In honor of our bicentennial, a new parish shield or what is formally called the heraldic achievement was commissioned. Our new shield was designed by Matthew Alderman, who has designed shields for bishops, dioceses, religious communities, as well as parishes. The tradition of individuals and communities creating a shield goes back to the middle ages. A shield tells a story, but instead of using words it uses symbols.
Our shield has two parts; each part can be used separately or in tandem. The whole shield is contained in an aureola, an almond shape, which is used in religious art to identify someone who is holy, much in the same way a halo is used. Along the perimeter of the aureola is the name of our parish, St. Mary of the Assumption Catholic Church, Lancaster. Within the aureola is an image of Our Lady being assumed into heaven. The inspiration for the image is taken from the painting of The Assumption of Mary found in the reredos behind the Altar within our church, painted by Mary McCabe Danner. Toward the bottom of the image is a ribbon with the years 1820 and 2020, demonstrating that we are celebrating the bicentennial year of the foundation of our parish. After the close of our bicentennial year, the ribbon will be removed, and the shield will continue to be used.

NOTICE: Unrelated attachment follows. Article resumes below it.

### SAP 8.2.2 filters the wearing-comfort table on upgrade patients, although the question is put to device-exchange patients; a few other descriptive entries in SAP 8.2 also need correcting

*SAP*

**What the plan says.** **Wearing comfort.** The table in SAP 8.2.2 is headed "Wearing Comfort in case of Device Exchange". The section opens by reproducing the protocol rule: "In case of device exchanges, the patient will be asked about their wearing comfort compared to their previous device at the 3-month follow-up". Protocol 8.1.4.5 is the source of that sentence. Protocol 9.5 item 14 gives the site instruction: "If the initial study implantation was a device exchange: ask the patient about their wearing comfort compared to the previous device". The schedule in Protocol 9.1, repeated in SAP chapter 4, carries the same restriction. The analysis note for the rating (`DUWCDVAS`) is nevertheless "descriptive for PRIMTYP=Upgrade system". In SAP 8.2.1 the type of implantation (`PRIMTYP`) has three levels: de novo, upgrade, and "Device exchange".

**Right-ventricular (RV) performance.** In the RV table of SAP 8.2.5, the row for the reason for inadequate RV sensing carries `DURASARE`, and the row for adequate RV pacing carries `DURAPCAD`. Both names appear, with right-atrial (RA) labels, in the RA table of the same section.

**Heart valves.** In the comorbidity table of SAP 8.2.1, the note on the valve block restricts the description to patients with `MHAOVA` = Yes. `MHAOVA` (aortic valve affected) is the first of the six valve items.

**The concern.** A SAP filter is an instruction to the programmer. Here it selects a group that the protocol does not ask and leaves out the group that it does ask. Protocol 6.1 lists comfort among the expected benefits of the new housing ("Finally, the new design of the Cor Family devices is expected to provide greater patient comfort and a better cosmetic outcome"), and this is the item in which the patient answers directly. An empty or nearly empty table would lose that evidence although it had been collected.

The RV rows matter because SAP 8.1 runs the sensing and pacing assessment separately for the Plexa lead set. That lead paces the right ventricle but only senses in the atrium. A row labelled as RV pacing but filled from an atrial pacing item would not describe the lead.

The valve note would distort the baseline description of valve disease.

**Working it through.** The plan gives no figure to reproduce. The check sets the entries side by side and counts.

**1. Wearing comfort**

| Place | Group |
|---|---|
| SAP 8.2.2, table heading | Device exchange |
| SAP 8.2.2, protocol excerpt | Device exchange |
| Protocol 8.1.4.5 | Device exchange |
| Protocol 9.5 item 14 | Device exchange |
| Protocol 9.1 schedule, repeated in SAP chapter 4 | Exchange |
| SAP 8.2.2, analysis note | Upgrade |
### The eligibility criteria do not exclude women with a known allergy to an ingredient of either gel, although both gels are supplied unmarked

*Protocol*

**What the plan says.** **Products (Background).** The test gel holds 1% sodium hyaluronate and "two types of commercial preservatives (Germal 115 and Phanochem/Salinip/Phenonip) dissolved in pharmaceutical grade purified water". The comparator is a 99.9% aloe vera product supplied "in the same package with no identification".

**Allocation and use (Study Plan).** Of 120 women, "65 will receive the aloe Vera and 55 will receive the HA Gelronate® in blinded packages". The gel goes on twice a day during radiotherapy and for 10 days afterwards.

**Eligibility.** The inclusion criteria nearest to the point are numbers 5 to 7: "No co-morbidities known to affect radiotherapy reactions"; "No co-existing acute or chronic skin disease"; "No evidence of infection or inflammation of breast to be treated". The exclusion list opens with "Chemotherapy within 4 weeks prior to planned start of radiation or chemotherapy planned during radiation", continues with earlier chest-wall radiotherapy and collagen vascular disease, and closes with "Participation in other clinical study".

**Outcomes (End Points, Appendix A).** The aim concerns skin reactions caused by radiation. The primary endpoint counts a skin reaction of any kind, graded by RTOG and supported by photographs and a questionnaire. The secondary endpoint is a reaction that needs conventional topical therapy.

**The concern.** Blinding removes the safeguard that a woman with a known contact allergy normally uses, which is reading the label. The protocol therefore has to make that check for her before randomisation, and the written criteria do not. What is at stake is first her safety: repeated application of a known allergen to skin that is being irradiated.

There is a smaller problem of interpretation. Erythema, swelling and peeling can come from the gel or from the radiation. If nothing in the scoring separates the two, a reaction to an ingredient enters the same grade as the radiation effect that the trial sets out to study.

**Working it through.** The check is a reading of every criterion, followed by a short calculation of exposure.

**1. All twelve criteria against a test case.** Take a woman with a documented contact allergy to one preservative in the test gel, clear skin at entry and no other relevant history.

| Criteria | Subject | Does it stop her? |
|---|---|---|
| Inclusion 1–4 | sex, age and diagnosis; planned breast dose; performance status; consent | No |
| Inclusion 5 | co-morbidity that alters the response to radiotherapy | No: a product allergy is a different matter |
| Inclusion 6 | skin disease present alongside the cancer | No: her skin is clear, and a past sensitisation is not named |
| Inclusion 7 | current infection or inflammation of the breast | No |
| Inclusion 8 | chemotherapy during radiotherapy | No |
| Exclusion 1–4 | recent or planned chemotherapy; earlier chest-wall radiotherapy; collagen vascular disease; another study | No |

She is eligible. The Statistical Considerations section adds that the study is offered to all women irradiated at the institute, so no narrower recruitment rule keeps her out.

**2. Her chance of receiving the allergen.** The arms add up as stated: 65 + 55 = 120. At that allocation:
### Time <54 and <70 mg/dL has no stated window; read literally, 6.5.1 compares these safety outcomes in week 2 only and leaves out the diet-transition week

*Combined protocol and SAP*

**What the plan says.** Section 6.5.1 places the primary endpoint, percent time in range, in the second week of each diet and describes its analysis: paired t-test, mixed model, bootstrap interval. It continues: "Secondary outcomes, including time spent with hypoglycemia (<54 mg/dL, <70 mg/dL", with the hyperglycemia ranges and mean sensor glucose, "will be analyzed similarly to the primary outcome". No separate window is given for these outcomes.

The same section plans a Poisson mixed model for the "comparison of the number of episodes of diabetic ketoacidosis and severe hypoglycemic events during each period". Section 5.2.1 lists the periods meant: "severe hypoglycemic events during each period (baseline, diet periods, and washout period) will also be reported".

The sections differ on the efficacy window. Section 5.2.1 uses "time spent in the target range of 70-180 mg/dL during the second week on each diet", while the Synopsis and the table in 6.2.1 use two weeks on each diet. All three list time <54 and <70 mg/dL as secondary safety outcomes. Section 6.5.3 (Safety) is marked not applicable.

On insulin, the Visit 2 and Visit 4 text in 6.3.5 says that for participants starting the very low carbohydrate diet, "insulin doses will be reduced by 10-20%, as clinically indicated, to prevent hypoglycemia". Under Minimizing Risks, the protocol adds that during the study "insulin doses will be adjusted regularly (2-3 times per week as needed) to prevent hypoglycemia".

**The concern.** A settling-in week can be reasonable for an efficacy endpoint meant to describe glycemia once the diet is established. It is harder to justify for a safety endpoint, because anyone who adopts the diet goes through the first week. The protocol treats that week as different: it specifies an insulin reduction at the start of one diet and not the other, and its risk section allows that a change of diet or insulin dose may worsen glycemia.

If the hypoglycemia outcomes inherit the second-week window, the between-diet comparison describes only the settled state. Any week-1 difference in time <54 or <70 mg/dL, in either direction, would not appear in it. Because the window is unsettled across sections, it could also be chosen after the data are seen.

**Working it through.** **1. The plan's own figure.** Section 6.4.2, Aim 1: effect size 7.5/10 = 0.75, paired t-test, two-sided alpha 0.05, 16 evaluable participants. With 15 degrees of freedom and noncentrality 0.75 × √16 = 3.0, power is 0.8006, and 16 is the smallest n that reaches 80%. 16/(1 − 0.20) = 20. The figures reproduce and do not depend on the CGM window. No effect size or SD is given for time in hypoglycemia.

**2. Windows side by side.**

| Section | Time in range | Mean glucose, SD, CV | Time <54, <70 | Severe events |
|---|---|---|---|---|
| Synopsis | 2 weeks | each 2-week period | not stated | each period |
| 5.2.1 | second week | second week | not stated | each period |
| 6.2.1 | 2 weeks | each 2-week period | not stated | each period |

At the base of the aureola is the shield proper, it contains three symbols. The crown and the crescent moon are taken from the Book of Revelation, chapter twelve verse one, which is read on Assumption Day each year. “A great sign appeared in the sky, a woman clothed with the sun, with the moon under her feet and on her head a crown of twelve stars.” The symbol of the rising sun is often used to point to Jesus Christ as the Light of the World who rose from the darkness of death to new life by His Resurrection. The symbol of the moon then speaks of Mary, our Blessed Mother, who reflects the light of her Son to her children, and models following Him in newness of life. The crown of twelve stars represents that at Mary’s assumption she was crowned Queen of Heaven, making her not only our mother, but also our queen.
The third symbol in the shield depicts three stylized roses. The Lancaster Rose as it is called, dates from medieval times and is a symbol for the county of Lancaster, England. The Lancaster Rose is also used by the city of Lancaster, Pennsylvania, which received its name from Lancaster, England. It was from Lancaster, Pennsylvania that pioneers came and settled our city of Lancaster, Ohio in the early 1800’s, making our city on the banks of the Hocking River, the third community to bear the name Lancaster.
The three roses are also a symbol of God as the Blessed Trinity. One can as well see in the three roses a symbol for the Rosary with its traditional sets of three mysteries; Joyful, Sorrowful, and Glorious. Each rose has five petals representing the five mysteries of each set.